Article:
Daufuskie Endangered Places Program (DEPP), an initiative of Preservation SC to preserve the original Gullah built dwellings on Daufuskie Island, S.C.
Many of the historic homes on Daufuskie will be lost without your help.
“Our primary goal is to preserve the places in South Carolina that mean so much to our state and its history,” said Michael Bedenbaugh, previous executive director of Preservation South Carolina. “Daufuskie Endangered Places Program is a totally new way of looking at historic preservation, and we need public support to fulfill the mission of this project, which is preserving these Gullah home places, which are such an important part of our South Carolina heritage and are largely dilapidated and close to being beyond repair.
About the Gullah People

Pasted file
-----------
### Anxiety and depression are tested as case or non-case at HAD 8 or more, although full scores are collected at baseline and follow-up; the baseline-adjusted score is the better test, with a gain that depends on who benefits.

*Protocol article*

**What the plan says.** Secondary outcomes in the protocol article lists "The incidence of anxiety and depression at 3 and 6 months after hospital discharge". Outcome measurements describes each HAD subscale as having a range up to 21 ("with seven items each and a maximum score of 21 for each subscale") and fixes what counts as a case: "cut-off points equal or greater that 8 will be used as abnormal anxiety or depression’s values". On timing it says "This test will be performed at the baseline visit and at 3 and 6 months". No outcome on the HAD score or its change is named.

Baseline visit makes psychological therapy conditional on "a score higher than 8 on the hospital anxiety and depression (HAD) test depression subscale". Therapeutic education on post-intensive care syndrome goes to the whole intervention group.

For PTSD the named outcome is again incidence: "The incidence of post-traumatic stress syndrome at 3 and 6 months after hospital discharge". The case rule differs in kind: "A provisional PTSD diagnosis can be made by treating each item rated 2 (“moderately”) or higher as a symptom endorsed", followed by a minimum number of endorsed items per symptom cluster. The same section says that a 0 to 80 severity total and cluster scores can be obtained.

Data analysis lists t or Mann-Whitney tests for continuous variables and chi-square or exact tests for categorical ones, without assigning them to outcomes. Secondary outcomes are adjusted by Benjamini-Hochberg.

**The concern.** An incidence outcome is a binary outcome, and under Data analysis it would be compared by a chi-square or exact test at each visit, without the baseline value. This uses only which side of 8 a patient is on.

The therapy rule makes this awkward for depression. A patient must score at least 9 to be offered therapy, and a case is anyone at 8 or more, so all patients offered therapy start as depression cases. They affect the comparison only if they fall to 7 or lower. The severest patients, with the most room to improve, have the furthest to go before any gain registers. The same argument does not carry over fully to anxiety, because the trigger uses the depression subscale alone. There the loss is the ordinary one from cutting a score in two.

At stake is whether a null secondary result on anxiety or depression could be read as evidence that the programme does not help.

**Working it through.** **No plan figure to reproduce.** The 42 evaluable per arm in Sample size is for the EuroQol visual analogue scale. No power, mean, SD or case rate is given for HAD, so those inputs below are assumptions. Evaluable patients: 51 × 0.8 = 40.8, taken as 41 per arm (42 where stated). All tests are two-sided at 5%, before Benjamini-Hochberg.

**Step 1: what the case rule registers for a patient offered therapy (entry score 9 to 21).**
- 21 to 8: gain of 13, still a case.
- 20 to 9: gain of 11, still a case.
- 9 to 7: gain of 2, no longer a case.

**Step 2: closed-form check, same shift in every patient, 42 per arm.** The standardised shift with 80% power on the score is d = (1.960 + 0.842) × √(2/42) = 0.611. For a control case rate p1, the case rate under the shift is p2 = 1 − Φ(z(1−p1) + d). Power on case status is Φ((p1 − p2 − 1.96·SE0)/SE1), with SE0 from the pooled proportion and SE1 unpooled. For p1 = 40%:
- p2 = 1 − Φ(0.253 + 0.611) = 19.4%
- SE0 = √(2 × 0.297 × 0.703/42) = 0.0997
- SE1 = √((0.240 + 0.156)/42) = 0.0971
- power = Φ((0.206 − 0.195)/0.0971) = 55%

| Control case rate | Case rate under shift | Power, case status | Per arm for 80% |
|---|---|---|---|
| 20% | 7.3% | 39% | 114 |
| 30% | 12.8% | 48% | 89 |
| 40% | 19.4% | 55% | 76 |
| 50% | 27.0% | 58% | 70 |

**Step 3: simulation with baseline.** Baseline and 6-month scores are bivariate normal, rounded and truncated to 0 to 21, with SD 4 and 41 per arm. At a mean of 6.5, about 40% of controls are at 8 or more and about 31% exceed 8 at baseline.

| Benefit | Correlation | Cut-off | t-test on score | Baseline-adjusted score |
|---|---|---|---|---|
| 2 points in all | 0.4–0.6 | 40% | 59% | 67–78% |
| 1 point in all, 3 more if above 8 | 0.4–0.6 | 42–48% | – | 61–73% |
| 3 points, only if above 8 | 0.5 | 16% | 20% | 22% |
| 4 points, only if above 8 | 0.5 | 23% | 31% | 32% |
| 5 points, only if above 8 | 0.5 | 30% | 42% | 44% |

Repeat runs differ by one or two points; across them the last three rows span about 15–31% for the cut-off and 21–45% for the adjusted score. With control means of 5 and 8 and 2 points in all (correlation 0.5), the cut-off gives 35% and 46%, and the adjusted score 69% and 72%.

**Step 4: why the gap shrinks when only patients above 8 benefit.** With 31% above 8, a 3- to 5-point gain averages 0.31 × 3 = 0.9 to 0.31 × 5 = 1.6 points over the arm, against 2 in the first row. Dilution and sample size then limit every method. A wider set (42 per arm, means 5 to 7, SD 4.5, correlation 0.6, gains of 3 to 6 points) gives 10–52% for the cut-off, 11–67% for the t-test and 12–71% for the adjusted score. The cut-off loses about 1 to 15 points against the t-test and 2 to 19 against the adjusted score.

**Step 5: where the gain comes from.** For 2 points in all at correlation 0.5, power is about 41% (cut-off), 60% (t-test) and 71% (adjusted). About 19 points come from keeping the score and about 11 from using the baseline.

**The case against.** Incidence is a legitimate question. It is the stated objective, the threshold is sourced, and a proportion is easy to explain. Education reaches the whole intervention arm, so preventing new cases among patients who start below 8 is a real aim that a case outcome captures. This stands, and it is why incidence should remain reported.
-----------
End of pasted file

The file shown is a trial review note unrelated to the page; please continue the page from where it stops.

The Gullah are descendants of enslaved Africans and originally lived on the sea Islands along the Atlantic coast from North Carolina to Florida. A few of the remaining Gullah have preserved much of their African linguistic and cultural heritage and speak their own English-based creole language. Gullah storytelling, cuisine, music, folk beliefs, farming, fishing and crafts are all strongly influenced by West and Central African cultures. Daufuskie Endangered Places Program offers travelers an opportunity to stay in the historic homes these people built.
Help us save Daufuskie’s Gullah heritage!
You can also drop us a line:
Preservation South Carolina
PO Box 506
Prosperity, SC 29127
Preservation SC is a 501(c)(3) non-profit organization, Fed ID # 57-0913191.
Your Generous contribution to the Daufuskie Endangered Places Program (DEPP) are tax deductible to the full extent of the law